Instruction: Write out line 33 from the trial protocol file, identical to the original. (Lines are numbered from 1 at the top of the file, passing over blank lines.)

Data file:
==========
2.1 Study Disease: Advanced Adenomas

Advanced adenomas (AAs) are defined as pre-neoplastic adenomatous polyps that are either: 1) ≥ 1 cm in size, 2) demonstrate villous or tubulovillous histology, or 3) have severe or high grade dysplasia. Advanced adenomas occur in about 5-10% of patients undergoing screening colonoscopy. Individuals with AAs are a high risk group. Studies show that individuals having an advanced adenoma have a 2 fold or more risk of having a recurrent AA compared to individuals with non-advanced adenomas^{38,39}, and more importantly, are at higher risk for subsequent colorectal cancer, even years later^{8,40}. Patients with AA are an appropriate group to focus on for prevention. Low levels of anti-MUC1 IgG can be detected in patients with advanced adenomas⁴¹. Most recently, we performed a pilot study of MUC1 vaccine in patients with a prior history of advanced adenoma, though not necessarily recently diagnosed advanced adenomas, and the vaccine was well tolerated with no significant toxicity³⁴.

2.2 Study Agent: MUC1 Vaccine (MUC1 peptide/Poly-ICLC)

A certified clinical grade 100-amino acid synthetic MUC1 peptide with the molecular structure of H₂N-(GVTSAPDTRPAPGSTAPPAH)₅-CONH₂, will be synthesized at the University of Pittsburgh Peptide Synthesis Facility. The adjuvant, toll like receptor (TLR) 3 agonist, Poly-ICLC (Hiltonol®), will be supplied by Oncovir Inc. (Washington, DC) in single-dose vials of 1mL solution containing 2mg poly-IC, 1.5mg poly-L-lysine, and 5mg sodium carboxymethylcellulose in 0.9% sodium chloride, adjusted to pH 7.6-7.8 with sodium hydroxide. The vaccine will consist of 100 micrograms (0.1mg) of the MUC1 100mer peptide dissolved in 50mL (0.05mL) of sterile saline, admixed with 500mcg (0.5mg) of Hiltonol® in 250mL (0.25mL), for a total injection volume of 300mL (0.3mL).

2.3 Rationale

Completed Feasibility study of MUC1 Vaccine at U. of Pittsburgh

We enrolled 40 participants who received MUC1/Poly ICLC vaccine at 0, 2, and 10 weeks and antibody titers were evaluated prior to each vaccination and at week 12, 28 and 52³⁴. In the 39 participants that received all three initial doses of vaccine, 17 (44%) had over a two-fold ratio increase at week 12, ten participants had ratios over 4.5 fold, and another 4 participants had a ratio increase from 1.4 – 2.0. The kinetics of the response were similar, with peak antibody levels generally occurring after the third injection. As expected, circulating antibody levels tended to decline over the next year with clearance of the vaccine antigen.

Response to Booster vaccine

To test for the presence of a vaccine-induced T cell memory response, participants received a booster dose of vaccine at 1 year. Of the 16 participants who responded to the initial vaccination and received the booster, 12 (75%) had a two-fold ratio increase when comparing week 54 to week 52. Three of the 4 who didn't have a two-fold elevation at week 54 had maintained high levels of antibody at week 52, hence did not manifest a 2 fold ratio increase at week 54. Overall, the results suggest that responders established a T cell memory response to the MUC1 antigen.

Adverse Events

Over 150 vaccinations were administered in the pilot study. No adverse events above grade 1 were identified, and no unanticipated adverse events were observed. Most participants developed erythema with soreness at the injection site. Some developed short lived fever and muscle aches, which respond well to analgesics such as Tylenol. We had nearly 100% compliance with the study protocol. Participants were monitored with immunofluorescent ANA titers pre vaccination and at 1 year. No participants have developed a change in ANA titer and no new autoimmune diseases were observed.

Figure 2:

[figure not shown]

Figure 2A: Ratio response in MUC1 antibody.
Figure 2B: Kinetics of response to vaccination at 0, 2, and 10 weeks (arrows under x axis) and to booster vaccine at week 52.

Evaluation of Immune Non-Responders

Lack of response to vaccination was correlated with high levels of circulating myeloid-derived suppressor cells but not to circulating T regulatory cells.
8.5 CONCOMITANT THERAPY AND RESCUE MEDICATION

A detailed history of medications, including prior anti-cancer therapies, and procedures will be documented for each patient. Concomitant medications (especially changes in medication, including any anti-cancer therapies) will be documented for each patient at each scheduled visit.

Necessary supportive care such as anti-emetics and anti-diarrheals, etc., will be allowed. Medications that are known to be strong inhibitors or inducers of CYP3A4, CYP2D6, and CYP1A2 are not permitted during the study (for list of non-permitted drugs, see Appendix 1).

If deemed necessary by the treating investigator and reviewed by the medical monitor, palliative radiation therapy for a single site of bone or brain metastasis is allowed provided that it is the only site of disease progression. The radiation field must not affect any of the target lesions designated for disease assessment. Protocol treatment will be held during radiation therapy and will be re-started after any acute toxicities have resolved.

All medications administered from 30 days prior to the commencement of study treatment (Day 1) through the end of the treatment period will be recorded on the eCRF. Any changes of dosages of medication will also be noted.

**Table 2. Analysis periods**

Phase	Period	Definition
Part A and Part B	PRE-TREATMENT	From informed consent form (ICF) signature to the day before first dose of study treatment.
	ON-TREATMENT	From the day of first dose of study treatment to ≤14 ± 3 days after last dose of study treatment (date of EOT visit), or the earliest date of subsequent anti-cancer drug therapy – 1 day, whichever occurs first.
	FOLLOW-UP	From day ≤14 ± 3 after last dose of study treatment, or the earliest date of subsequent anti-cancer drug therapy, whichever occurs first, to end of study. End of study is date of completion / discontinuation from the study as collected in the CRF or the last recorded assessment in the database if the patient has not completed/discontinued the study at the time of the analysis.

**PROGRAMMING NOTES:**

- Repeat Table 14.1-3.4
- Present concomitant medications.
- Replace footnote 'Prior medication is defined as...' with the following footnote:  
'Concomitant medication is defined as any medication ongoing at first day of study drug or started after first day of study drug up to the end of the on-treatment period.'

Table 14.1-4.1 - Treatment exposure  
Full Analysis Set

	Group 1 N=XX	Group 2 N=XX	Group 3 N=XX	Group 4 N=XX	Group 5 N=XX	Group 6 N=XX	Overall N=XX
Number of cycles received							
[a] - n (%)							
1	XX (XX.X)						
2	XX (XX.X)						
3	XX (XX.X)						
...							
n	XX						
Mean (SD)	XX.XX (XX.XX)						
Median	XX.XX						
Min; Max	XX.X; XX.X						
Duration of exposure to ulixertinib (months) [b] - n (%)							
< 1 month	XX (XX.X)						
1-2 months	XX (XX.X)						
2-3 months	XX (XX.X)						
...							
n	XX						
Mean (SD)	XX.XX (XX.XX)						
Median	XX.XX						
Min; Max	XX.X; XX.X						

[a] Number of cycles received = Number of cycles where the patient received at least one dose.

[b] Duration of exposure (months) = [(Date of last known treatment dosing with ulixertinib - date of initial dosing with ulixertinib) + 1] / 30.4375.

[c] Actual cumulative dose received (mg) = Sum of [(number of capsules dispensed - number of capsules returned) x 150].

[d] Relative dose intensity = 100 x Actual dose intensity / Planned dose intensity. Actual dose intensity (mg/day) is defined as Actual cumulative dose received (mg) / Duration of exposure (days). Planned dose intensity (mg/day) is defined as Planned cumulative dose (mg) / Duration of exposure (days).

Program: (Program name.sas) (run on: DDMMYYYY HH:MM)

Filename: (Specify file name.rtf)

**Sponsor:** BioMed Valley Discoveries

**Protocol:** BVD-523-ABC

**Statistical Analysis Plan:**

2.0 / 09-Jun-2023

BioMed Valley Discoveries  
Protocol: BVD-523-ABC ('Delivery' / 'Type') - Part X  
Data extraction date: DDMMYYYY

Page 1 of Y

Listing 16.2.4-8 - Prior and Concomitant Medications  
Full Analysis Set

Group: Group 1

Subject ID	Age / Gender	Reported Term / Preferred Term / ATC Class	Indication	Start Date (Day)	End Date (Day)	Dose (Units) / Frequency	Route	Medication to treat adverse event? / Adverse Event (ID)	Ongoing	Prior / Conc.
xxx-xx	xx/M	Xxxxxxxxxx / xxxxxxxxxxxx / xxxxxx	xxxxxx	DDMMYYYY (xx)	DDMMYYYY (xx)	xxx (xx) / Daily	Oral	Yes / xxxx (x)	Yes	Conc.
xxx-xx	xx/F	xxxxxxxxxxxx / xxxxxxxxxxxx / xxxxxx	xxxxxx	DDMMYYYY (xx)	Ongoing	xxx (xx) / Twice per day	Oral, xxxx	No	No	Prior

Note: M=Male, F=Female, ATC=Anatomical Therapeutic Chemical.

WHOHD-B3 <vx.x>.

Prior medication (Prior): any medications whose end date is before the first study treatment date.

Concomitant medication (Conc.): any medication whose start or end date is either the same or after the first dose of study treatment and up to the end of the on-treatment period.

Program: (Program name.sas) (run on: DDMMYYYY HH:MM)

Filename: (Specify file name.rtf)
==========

Table 14.1-4.1 - Treatment exposure  